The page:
The guide clarified eligibility requirements for issuers and custodians, aligning technology standards with industry best practices, and expanding the types of mortgage pools that can include digital loans. Additionally, Ginnie Mae clarified various requirements related to eMortgages, such as handling defects, transfers, and assumptions. This followed other efforts to promote eMortgages, including Ginnie’s efforts to securitize digital collateral in the same pools as traditional paper collateral (as covered by InfoBytes here). The Digital Collateral Program Guide can be found here, and the changes will go into effect on June 1.

    Agency Rule-Making & Guidance Digital Collateral Electronic Mortgages Mortgages Digital Platform

  • CFPB proposes final rule for registering nonbanks for supervision

    Agency Rule-Making & Guidance

    On June 3, the CFPB issued a final rule to require the registration and reporting of nonbank financial institutions that have been subject to public orders resulting from regulatory actions.  The Bureau’s stated goal in establishing the registry was to assist the public and enforcement agencies in identifying repeat offenders. The registry will compile and maintain all public orders issued by an agency or court, involving certain nonbank entities that were issued at least in part by an action or proceeding by any federal, state or local agency. The final rule mandated those nonbank covered entities—excluding depository institutions and credit unions—must register with the Bureau when they are subject to a public order. Under the CFPA, Section 1022(b)(1) authorized the Bureau to create rules “as may be necessary or appropriate to enable the Bureau to… carry out the purposes and objectives of the Federal consumer financial laws.” Section 1024(b) authorized the Bureau to exercise supervisory authority over certain nonbank entities. The final rule will also require nonbank entities to submit an annual written statement confirming compliance with each public order.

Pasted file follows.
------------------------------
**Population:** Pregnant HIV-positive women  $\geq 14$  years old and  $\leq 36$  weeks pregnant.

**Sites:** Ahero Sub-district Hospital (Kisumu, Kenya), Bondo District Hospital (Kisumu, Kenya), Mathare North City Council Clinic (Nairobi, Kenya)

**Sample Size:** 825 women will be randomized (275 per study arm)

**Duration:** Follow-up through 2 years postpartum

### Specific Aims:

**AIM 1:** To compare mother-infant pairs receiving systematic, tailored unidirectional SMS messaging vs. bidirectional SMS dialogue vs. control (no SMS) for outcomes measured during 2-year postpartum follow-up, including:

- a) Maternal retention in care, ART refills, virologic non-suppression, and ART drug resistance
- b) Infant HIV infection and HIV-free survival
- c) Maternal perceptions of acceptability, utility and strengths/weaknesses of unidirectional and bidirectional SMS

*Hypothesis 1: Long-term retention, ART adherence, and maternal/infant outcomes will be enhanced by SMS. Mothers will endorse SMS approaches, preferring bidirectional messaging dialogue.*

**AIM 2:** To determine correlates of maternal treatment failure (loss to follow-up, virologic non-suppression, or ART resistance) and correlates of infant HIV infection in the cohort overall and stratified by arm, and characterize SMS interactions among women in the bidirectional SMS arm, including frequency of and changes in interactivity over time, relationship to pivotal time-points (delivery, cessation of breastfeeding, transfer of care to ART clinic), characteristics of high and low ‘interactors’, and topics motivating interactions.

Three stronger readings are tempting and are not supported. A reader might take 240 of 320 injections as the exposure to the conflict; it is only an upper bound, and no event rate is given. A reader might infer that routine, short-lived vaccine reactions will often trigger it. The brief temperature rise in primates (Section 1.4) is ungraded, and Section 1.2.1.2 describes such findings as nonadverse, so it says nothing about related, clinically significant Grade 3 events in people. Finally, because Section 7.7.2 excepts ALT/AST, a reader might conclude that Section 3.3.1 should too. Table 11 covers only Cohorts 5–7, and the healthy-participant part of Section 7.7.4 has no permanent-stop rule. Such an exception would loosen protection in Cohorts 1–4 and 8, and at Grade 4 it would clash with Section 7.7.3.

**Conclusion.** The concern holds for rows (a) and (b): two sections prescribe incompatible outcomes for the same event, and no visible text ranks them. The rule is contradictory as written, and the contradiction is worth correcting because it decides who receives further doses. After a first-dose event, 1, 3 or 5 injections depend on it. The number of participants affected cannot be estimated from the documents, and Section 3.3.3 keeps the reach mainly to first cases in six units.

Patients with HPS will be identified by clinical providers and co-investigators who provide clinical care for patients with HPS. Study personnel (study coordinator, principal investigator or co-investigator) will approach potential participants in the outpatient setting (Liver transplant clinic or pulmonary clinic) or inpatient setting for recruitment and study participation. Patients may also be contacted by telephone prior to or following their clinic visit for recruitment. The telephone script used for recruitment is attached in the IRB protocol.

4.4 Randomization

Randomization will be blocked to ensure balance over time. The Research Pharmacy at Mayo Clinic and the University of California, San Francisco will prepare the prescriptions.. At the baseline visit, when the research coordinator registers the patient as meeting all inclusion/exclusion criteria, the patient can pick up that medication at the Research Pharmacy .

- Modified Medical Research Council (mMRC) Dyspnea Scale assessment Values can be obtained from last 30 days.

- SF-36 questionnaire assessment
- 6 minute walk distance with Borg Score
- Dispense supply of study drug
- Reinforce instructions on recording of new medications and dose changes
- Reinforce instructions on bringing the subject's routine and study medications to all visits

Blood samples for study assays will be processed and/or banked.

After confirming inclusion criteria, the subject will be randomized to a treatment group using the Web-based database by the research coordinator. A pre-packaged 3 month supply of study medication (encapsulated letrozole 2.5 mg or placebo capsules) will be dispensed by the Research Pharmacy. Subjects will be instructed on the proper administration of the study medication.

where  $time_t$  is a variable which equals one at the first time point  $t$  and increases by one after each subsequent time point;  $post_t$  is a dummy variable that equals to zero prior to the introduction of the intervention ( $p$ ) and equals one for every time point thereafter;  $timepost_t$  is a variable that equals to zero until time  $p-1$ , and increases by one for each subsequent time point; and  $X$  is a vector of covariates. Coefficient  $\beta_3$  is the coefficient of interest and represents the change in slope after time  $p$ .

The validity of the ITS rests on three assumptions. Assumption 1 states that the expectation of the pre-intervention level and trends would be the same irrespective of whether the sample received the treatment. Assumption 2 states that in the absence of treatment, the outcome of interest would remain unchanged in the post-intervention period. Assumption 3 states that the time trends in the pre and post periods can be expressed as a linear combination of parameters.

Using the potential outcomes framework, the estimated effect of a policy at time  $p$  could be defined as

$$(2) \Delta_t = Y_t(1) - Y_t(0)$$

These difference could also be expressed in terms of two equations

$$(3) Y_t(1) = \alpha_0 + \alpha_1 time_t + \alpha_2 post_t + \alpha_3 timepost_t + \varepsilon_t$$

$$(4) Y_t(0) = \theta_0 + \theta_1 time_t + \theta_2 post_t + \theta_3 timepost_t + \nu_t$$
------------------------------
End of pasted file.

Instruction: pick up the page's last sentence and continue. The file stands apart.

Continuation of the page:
This rule will apply to all covered entities, specifically nonbanks, which have entered into an order with an effective date on or later than January 1, 2017, and which remain in effect following the effective date of the final rule. Every nonbank that was named in an order and was covered under the rule must register, submitting all information required including the executed order. However, nonbanks that were subject to an order published on the NMLS’s Consumer Access website (other than an order in which the CFPB was involved) can elect for a simplified option.

    This action will be the latest step in the Bureau’s efforts to expand its nonbank supervision program. As previously covered by InfoBytes, the CFPB released a supervisory designation over a nonbank company in March since that company’s conduct posed an alleged risk to consumers (here), and in April the Bureau released its procedural rule to change how it will supervise nonbanks (here). In a prepared statement, the Director of the CFPB, Rohit Chopra, expressed that the final rule was designed to aid the CFPB and other law enforcement agencies to “monitor and track repeat offenders in order to better hold them accountable” regardless of companies reoffending. The director emphasized that court or enforcement orders are not a “tipsheet or set of suggestions.” This rule will go into effect on September 16. 

    Agency Rule-Making & Guidance Federal Issues CFPB Supervision Nonbank Nonbank Supervision

  • CFPB finalizes standards setting body component of open banking rule

    Agency Rule-Making & Guidance